Managing Exam Stress

By sheilam |

Illustration depicting a green chalk board with the words 'exam stress' written on it in white chalk.

We have now reached that time of year when children and young people in both primary and secondary schools are facing assessments and exams.

The hope is that in primary schools these remain fairly low key, though from what some teachers and parents report that is not always the case – with some being relentlessly drilled for tests and even perhaps pressured by well-meaning adults about the need to do well.

Schools week reported recently that a quarter of Year 6 pupils are stressed about SATs – you can read the article here

It seems only reasonable to suggest that with the perceived greater importance of GCSE exams than earlier tests that this gets worse as children progress through school, which is indeed what surveys have found.

“The ChildLine National Exam Stress Survey revealed that 96% of the 1300 who completed the survey felt anxious about exams and revision, with 59% feeling pressure from their parents to do well and 64% saying they have never received any support in dealing with exams”.

You can read more about what young people have said by following the link below.

https://www.nspcc.org.uk/what-we-do/news-opinion/childline-reveals-increase-exam-stress-counselling-last-year/

Sad little boy sitting face down on knees on white background

What can we do as parents and teachers to help children and young people cope with the stress of exams and testing

The role of a parent and teacher is clearly different but every adult working with or parenting children and teenagers has a duty to promote positive mental health and therefor at the very least to do no harm – i.e. not to  levels of stress about exams even more. So of the tips below some will be more appropriate for teachers or adults working in schools and others are more for parents.

  1. Get the basics right

It doesn’t matter what the source of stress might be the experience of it is worse when out general health is not good.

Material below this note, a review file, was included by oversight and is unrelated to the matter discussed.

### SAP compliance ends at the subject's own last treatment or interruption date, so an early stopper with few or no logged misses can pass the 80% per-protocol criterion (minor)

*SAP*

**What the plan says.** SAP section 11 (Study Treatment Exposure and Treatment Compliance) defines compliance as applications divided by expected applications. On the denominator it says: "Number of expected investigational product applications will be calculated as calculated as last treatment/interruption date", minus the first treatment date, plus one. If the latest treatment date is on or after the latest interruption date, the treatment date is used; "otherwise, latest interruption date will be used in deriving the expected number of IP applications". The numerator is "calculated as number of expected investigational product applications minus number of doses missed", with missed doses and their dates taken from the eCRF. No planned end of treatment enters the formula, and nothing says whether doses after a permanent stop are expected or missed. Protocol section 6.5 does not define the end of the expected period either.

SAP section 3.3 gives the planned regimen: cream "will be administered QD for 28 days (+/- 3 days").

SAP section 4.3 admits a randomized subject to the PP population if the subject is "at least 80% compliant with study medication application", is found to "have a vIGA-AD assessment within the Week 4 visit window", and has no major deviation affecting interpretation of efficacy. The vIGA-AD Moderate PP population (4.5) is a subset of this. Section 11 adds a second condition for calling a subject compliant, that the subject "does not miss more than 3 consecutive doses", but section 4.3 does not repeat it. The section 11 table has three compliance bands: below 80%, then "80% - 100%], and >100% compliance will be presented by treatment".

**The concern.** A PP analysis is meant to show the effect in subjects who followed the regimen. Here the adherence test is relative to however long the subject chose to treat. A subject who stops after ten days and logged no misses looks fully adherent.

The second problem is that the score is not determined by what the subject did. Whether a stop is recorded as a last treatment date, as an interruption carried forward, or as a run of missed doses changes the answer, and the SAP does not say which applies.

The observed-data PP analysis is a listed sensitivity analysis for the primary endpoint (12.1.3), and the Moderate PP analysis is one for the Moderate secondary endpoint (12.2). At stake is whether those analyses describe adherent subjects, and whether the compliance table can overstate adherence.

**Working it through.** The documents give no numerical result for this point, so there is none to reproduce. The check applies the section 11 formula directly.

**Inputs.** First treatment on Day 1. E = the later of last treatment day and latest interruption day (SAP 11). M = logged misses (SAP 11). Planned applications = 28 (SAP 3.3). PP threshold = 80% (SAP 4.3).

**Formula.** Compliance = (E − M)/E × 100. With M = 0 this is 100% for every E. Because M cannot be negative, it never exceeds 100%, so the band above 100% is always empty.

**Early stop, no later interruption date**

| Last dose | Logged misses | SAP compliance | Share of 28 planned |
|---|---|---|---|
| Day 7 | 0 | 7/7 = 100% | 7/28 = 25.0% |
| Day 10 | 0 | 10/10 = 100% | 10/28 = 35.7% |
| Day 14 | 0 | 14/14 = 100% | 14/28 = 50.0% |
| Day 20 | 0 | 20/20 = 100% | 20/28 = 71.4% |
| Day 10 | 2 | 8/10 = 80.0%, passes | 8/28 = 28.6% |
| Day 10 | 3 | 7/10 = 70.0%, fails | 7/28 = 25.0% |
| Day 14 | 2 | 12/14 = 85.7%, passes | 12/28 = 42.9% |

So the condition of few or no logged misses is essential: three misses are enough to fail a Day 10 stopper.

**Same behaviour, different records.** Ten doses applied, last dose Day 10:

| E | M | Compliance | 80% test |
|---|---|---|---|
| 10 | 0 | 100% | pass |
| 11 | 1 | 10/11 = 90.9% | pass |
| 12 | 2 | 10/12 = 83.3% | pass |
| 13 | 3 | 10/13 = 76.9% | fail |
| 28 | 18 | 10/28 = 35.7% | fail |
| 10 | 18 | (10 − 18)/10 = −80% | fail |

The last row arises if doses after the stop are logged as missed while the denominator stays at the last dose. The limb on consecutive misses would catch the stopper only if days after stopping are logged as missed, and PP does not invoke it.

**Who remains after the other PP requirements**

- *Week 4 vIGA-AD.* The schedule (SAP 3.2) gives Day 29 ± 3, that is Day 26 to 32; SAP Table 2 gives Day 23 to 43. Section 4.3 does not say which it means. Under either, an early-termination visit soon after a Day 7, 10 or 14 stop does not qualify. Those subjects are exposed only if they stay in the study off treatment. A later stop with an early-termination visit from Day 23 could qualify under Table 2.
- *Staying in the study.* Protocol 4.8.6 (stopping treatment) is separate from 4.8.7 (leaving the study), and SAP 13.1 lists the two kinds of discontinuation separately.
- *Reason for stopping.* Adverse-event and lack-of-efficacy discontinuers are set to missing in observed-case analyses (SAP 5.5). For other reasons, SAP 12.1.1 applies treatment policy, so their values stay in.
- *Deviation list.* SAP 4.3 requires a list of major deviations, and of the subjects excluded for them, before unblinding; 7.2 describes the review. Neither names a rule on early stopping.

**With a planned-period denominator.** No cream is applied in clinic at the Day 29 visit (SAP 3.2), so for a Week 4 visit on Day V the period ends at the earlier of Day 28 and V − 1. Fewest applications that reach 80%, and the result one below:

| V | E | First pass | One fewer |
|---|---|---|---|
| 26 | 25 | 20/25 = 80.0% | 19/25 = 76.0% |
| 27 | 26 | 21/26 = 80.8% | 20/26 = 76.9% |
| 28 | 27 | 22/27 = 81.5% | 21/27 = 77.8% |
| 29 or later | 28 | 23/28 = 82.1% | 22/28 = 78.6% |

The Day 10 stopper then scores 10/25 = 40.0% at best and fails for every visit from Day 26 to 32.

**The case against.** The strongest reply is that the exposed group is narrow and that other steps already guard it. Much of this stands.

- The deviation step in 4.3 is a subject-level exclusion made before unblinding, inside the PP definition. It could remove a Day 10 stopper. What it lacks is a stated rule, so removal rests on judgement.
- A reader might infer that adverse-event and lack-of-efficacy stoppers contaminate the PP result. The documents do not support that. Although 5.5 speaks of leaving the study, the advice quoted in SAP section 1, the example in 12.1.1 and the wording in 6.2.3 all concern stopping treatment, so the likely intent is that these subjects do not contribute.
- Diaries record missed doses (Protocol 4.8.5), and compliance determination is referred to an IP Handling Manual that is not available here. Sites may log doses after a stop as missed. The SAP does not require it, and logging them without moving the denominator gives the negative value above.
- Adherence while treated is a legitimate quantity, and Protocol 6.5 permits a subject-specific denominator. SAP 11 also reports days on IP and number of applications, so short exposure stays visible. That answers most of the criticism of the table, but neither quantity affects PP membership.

Make sure they get

enough sleep, teenagers have a tendency to become a bit nocturnal but sleep will have an impact on performance. So they need to be in bed by a reasonable hour if they need to get up for exams or to revise. If they go to bed and have trouble sleeping then work with them to develop strategies to make sure they can get a good nights sleep – there are some useful tips here  

a balanced diet – we know that our diet has an impact on our physical and mental performance so make sure they get plenty of fresh foods, with protein and fresh fruit and vegetables and try to avoid the tendency many develop of snacking on sugar laden processed food and drinks. You can read more here 

 some exercise when the pressure is on it is easy to feel like there isn’t time for exercise but it is not only good for our bodies’ evidence suggests it helps our brains as well – read more by clickingon the link below https://www.theguardian.com/education/2016/jun/18/how-physical-exercise-makes-your-brain-work-better

Exercise is also known to reduce stress. It doesn’t need to be competitive or formal but making sure that children and young people get some exercise will help reduce stress and help them study more efficiently so even if if’s just a brisk walk or a short bike ride, kicking a ball about or running around with mates it will help and is worth making time for.

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  1. Encourage Relaxation

However much there is to do it is important to take regular breaks and to building some time for relaxing. In fact studying is often more effective in short bursts. We have all probably experienced working for hours and feeling ourselves become unproductive. A break away from it even for a short time can renew our concentration and we can sustain working for a bit longer. Remember too that Mindfulness can be very useful for both relaxation AND improving concentration- you can read the earlier blog post about Mindfulness here. You can find specific tips on helping teenagers revise here